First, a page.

I suppose the best answer is simply to raise one’s own hand.  I am the one who darkens counsel by words without knowledge.  I rush to speak where I should be silent, to explain where I do not know, and to offer my opinion where God’s Word is better.  For what are my thoughts compared to God’s?

Every Christian should pause and sit with this reality for a bit, taking it to heart.  Many people extol the virtue of being still and silent for meditation, but we’re not truly silent until we have pondered the futility of our own thoughts compared to God’s—yes, even our pondering of our ponderings is a chasing after wind.  Until we extinguish our love for our own opinions and discernment, we’re still yakking away in the arrogance of our hearts, however still our mouths may be.

Yet once we have confessed our ignorance and said, “Your thoughts, O Lord, are higher than my thoughts,” then we are truly silent, however much we may speak.  Those who make God’s Word their counsel are quiet and still before Him, even though they may make a great noise, because they have silenced their minds in favor of God’s mind and refrained from exalting their judgments over His.  Here is the joy and gift of the Church: always having a better Word than our own, because it carries so much greater consolation and wisdom.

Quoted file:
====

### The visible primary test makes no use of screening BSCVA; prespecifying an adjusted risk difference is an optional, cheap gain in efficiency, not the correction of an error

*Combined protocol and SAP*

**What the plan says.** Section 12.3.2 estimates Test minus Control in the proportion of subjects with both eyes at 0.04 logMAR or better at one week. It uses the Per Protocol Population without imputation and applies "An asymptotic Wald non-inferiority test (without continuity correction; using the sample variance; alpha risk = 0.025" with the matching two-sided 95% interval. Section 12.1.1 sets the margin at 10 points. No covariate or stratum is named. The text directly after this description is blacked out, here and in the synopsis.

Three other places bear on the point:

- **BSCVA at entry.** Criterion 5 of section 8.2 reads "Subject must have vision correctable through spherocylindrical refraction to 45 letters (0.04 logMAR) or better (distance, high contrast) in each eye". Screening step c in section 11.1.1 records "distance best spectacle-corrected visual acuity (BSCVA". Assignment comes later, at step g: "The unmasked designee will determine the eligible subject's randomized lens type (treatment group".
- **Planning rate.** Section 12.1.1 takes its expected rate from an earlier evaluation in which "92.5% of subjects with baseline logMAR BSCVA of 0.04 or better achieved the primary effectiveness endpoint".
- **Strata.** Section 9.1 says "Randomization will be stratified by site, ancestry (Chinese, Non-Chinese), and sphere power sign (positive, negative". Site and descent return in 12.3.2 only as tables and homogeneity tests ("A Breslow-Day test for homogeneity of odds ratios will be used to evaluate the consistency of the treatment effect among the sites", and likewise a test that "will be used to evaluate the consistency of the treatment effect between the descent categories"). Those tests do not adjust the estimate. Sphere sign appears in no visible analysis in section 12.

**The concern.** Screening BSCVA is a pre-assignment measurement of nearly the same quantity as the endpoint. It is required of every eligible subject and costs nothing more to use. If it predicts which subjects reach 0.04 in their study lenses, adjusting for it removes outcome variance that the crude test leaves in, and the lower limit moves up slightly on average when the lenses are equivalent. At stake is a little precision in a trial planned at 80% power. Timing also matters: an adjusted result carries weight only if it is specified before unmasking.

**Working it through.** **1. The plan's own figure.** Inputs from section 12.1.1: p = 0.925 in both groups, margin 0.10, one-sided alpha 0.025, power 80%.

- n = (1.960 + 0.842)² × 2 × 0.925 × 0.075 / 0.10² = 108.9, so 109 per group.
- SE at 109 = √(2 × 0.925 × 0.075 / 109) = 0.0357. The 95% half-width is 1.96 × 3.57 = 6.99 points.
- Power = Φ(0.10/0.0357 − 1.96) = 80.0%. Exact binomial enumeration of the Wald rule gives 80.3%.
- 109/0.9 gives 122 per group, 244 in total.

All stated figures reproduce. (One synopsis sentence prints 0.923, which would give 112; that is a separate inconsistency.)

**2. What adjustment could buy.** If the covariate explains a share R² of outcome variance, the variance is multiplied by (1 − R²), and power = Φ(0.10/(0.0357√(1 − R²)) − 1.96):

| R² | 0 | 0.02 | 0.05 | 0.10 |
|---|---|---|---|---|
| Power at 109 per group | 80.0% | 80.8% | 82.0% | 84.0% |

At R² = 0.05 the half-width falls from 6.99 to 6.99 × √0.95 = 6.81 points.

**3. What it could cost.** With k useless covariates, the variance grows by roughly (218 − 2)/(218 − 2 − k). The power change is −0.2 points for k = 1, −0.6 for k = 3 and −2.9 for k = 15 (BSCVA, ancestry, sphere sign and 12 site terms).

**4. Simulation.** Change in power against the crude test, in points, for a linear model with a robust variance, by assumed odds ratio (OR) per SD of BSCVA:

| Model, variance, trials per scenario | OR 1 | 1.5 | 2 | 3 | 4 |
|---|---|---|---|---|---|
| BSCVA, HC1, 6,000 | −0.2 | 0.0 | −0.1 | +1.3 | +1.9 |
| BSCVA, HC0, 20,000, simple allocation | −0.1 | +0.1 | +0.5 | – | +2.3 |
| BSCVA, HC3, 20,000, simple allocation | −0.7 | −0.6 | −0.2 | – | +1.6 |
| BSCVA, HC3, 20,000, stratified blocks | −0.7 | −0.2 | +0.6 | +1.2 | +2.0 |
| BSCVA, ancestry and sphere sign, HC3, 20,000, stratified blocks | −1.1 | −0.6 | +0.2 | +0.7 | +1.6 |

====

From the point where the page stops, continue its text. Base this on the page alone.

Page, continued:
LET US PRAY: Silence the imaginations of my heart, O Lord, so that I may truly speak and speak the truth.  Amen

Pastor Steven K. Gjerde

Zion, Wausau

Devotional for July 1, 2018

Devotional for July 1, 2018 based upon Mark 5: 21-43

Picture the frantic father in our Gospel lesson for this morning. His little girl was at the point of death when he hears that there is someone who just might be able to save her life. So even though he is a man of power, prominence, and prestige – he is Jairus, leader of the synagogue – in desperation he lays aside all pride, falls at Jesus’ feet, and begs Him repeatedly, “My little daughter is at the point of death. Come and lay your hands on her, so that she made be made well and live.” His request is specific, focused, and intense.

Will Jesus go? Of course He will go. Mark tells us, “He went with him.” But then look at what happens next. Beginning with verse 25 Mark tells us, “There was a woman who had been suffering from bleeding for twelve years. She had heard about Jesus and came up behind Him in the crowd and touched His cloak. Immediately her bleeding stopped.” There is a break in the story. An interruption happens. Jairus’ obtaining help from Jesus is put on hold.

Now just imagine how you would feel if you were Jairus. Here is a woman whose problem is far less serious than your daughter’s problem. But she is interrupting your being able to get help from the one person in the whole world who might be able to help you. Can you imagine the panic that this frantic father must have been feeling at that particular moment? Here is the Master, ministering to someone else, whose problem is far less serious than mine, and His doing so is putting me on hold.